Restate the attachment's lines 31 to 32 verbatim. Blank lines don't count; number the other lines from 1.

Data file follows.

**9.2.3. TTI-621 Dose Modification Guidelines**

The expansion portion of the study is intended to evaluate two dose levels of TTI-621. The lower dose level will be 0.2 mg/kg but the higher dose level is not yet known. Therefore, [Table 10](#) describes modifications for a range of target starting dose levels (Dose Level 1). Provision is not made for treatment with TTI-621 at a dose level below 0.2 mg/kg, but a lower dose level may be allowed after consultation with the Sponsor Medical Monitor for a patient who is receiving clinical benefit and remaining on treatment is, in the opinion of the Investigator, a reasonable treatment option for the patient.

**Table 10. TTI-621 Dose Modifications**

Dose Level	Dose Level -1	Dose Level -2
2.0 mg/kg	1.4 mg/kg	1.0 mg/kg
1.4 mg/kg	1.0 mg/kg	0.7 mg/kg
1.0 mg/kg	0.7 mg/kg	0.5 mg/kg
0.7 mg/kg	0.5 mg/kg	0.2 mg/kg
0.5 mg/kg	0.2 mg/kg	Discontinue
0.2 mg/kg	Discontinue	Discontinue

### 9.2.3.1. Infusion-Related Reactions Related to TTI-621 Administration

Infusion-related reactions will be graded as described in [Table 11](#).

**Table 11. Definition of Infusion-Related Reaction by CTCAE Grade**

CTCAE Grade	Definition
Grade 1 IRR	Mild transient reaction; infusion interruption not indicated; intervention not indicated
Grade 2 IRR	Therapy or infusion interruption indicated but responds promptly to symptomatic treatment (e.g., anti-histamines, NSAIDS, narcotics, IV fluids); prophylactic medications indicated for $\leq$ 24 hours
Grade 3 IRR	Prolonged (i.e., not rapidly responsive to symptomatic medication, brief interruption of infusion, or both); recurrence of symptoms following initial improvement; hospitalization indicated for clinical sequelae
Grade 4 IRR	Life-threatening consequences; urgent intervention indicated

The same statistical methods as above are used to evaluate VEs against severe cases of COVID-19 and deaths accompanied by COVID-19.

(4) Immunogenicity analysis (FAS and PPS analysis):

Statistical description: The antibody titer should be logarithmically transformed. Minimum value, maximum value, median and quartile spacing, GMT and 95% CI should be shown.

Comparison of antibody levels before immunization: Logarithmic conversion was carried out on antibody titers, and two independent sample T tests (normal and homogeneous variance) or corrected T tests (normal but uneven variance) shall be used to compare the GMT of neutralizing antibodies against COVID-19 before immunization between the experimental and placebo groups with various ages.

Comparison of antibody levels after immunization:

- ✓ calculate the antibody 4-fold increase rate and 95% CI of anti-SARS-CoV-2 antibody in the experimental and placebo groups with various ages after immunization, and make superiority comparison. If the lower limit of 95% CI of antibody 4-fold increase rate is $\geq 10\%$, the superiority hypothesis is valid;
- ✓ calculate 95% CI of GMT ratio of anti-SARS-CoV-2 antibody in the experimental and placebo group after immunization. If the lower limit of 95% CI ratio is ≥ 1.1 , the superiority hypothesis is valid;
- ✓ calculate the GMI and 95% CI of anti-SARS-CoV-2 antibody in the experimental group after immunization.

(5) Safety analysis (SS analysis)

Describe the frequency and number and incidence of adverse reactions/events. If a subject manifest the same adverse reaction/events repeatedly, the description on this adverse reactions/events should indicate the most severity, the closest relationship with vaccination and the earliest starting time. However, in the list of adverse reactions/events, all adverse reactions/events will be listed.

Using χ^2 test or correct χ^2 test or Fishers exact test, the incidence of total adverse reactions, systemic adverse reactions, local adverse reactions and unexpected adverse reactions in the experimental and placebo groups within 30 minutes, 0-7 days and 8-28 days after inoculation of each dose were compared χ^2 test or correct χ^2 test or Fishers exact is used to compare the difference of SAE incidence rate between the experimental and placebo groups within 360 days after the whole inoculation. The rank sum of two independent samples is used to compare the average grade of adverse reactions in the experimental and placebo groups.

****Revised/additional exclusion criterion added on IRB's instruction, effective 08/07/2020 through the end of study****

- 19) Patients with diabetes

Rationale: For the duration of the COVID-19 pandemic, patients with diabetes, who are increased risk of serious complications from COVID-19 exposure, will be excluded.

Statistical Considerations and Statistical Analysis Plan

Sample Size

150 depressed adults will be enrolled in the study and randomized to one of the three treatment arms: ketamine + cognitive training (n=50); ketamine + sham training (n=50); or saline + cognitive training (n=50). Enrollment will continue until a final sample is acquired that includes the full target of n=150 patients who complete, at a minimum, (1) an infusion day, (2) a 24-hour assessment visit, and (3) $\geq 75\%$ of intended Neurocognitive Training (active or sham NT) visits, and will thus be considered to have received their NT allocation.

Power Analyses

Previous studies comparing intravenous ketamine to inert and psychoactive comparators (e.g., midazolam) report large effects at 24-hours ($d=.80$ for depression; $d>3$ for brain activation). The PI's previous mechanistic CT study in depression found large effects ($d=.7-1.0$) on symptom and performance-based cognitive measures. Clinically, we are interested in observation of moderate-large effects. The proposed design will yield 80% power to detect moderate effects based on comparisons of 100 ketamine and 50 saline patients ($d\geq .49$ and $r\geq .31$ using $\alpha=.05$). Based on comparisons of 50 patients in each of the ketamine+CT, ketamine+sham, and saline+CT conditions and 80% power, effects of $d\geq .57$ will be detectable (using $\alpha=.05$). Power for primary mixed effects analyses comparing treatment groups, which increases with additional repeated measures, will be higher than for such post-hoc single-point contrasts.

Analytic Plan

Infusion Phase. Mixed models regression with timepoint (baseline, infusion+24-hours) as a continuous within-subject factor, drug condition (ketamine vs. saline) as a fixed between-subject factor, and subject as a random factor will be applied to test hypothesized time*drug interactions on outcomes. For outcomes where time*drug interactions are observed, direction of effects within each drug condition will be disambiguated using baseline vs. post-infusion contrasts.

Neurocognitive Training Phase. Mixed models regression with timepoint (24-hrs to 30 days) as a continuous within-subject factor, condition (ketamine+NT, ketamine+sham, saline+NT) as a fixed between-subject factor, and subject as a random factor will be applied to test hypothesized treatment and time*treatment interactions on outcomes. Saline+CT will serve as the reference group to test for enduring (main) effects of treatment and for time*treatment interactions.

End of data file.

- 19) Patients with diabetes

Rationale: For the duration of the COVID-19 pandemic, patients with diabetes, who are increased risk of serious complications from COVID-19 exposure, will be excluded.